- Bacigalupi explores the world of hi-tech internet media, through the eyes of someone working, but somewhat detached, from the hyper-obsessed American culture. One of the stars of his news gathering corporation gets a hot story and generates enough traffic to their site to guarantee bonuses all round. Having left a lot behind in his native Laos, Ong finds himself, instead of writing niche stories with low levels of footfall, he has a chance to hit the big time in being pitched in with a major celebrity from his home country and with, seemingly, a lot in common. However, it turns out that the celebrity has very much embraced the modern culture of the US, and he has to take a gamble on which route to take.
Mike Resnick’s ‘Alastair Baffle’s Emporium of Wonders’ appeared in Asimovs January 2008 and I wrote:
- At the other end of the age range, is a very, very satisfying story from Resnick. Two old guys, sharing a flat in a retirement complex, are getting very near to the end of their lives and their almost life-long friendship. With creaking joints and failing organs, they reflect on their moment of first meeting, in the magic store which they visited as children. They reflect on that time, as young boys when all was possible, and indeed, Alastair Baffle seemed to suggest that even more was possible. Maury Gold is determined to see if the shop is still there. Against all the odds, of course, as he is 92, so the shop must be long gone. Nate Silver reluctantly accompanies him, and they find that not only is the shop still there, but so is the owner, and Mr Baffle appears to be not a year older. It appears that Baffle has much more to offer than sleight of hand tricks, and Gold is quite willing to take what is on offer, whilst Silver less so. It’s an extremely effective but gentle and subtle story.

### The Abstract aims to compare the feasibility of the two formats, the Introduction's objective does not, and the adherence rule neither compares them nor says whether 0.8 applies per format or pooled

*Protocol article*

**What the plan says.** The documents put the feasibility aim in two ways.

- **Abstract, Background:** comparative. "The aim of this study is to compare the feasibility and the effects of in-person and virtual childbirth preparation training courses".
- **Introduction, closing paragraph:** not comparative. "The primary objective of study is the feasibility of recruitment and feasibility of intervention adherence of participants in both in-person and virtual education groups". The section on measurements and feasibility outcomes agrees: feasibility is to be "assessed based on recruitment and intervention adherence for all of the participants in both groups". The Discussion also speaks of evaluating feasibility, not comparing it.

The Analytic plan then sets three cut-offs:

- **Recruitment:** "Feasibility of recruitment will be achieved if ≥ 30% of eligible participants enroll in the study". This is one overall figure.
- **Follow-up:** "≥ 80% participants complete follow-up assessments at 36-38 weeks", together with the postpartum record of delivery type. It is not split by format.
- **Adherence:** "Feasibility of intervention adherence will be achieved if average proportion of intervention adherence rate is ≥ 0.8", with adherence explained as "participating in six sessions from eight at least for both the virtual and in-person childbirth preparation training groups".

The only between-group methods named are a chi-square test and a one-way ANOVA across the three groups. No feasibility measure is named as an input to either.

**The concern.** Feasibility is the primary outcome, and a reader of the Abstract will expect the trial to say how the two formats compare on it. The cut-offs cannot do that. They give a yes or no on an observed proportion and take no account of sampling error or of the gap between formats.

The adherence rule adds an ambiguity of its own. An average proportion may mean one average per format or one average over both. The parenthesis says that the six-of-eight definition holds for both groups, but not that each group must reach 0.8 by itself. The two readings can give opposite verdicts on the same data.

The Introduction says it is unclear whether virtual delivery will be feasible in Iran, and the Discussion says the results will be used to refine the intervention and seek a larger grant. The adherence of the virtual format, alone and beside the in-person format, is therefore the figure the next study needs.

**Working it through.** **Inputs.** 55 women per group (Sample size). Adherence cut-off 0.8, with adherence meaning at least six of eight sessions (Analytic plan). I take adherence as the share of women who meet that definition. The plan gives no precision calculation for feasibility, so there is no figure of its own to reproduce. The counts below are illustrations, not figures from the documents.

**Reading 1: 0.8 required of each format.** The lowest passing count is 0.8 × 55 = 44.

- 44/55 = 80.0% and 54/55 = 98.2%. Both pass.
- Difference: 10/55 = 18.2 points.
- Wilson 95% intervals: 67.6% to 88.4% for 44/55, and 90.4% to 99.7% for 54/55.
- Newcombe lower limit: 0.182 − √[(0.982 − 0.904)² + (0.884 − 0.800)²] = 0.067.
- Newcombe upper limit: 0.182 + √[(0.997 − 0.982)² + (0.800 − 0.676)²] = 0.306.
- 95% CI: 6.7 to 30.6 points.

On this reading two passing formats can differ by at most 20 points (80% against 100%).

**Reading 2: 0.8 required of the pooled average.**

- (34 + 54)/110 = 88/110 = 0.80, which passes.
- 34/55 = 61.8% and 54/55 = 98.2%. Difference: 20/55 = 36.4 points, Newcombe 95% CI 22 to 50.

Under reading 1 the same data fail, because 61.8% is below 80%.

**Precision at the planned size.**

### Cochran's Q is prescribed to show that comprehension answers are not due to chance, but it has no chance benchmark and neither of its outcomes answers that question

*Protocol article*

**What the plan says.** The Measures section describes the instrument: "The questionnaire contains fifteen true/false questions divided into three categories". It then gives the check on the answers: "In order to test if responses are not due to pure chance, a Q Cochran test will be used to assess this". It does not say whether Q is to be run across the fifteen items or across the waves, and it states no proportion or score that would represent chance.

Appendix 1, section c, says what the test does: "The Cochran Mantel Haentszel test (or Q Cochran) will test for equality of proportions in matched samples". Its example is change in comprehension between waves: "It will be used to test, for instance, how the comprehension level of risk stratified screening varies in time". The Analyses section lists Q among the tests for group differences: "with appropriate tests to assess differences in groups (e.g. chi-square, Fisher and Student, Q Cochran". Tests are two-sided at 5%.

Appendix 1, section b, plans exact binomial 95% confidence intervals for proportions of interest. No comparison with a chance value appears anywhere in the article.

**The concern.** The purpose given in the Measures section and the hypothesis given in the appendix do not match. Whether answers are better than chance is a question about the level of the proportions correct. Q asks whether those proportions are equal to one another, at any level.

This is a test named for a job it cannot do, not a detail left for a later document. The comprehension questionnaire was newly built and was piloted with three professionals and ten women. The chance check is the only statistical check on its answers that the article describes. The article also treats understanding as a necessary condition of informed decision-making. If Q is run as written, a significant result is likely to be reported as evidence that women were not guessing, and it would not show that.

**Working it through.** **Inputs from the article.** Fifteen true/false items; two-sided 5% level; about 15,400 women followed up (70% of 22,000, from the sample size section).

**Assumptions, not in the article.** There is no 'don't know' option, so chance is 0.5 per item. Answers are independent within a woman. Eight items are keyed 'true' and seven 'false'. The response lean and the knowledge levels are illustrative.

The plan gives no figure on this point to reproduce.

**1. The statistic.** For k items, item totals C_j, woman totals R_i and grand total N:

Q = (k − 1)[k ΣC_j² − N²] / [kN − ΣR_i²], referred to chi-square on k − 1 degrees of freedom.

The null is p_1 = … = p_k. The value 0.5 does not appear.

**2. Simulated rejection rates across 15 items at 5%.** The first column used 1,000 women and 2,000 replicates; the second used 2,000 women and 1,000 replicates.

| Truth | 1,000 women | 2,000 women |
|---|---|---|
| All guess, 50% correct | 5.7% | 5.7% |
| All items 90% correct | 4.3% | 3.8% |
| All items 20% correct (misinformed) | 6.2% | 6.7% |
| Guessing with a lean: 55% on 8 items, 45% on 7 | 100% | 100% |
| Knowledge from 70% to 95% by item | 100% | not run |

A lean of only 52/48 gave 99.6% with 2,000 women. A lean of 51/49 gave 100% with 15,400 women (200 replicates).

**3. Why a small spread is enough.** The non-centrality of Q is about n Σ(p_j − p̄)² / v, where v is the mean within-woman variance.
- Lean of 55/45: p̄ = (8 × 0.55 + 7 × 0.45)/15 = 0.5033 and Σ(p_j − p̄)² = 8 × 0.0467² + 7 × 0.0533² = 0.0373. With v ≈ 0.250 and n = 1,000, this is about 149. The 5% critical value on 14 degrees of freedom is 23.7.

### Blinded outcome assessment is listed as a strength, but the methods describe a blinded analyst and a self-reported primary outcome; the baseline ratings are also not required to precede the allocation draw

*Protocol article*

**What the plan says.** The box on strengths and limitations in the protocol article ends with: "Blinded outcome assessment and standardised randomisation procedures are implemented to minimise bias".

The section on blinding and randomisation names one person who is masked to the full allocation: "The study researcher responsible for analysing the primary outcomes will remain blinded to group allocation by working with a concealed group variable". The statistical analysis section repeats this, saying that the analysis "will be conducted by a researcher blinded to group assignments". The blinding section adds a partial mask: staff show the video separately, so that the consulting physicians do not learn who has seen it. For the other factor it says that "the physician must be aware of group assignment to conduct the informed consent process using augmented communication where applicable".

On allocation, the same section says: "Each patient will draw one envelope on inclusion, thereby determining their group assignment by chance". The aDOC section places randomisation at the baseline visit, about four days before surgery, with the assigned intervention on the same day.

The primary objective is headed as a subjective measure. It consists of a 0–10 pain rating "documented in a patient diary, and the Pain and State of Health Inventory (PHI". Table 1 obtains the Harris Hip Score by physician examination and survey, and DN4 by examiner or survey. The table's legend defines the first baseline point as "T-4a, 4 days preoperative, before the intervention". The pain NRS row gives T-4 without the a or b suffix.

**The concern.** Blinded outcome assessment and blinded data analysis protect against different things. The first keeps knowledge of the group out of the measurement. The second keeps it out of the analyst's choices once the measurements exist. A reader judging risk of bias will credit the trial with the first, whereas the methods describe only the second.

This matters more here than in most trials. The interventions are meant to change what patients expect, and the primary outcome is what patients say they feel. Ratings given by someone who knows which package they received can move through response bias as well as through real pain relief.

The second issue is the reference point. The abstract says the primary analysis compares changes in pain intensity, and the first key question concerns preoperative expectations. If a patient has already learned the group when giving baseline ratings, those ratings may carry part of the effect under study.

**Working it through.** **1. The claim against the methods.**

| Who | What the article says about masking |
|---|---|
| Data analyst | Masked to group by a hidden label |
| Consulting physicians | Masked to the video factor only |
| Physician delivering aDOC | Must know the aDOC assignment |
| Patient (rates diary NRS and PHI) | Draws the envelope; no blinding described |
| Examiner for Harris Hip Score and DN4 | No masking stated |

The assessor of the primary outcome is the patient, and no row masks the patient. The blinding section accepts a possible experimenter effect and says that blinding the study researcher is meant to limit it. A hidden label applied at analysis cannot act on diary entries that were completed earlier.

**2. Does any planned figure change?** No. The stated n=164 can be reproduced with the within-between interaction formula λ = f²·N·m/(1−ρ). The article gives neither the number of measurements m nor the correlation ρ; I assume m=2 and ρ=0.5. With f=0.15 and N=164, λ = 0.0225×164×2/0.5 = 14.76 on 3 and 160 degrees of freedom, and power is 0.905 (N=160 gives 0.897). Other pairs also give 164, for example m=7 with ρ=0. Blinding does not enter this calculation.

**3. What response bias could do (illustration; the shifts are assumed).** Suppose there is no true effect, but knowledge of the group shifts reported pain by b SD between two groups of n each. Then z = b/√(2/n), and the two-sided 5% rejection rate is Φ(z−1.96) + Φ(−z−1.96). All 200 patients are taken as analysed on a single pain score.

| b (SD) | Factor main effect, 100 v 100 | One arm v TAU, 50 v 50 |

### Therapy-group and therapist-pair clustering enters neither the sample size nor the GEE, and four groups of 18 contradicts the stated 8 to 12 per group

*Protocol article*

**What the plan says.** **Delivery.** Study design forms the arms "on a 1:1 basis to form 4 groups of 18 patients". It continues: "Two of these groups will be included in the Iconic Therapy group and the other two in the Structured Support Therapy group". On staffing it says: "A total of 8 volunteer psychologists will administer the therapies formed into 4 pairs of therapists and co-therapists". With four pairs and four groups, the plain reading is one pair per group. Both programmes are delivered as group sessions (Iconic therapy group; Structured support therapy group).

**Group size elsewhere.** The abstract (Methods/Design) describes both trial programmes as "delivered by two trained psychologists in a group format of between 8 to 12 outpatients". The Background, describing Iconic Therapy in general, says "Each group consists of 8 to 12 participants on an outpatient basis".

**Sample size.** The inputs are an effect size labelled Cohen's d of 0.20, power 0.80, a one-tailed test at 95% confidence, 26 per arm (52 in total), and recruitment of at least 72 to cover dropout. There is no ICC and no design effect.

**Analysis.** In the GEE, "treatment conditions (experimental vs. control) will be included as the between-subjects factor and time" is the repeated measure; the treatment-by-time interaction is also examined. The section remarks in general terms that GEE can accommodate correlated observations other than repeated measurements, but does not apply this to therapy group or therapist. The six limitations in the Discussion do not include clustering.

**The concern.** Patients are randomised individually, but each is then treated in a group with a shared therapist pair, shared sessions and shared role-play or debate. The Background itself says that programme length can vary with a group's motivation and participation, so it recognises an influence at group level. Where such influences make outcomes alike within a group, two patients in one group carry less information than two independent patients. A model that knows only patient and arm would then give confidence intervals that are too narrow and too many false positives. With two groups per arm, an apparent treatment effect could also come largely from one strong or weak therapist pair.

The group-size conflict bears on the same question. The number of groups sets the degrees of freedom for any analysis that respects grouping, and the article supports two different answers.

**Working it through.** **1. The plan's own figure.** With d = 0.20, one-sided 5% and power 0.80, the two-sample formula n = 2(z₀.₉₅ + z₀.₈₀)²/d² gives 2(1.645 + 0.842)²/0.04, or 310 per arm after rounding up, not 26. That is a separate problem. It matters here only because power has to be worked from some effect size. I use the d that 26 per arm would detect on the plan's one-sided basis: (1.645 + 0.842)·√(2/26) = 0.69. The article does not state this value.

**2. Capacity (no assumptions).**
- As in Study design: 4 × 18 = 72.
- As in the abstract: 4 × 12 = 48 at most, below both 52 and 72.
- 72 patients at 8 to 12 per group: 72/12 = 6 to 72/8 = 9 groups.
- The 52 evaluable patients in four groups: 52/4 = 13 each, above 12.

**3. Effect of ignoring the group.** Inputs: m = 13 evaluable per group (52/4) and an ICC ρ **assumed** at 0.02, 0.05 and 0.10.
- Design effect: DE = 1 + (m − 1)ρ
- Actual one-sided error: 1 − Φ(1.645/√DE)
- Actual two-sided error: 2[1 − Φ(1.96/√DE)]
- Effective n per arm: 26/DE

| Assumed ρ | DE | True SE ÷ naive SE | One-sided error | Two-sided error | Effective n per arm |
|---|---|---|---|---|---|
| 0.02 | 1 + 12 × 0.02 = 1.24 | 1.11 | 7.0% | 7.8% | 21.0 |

In the Best Short Story category Ted Chiang’s ‘Exhalation’, from Eclipse 2, was the winner. But sadly the story doesn’t appear in this volume!
- As you expect from Chiang, an inventive and expertly crafted tale. He smoothly posits a humanity in which lungs are replaced when empty of air, in a society constrained within a finite dome. What is not finite, in fact, is the oxygen which they breathe, and we follow one scientist as he explores the nature of their reliance on oxygen, and the implications of a supply that will not last much longer. One to be instantly re-read to savour the quality. And if you like short SF, and don’t have a copy of Chiang’s ‘Stories of Your Life’ collection, then I would suggest you rectify that situation.
Kij Johnson’s ’26 Monkeys’ appeared in Asimovs July 2008 issue, but didn’t grab me, and hasn’t upon re-reading it.
- In which Aimee inherits a circus act involving 26 monkeys which disappear onstage. It’s a strange life for Aimee, but one that is a passing phase in her life, as she must pass on the act, but with it having changed her and her life. More of an F&SF kind of story, than a ‘mov’s.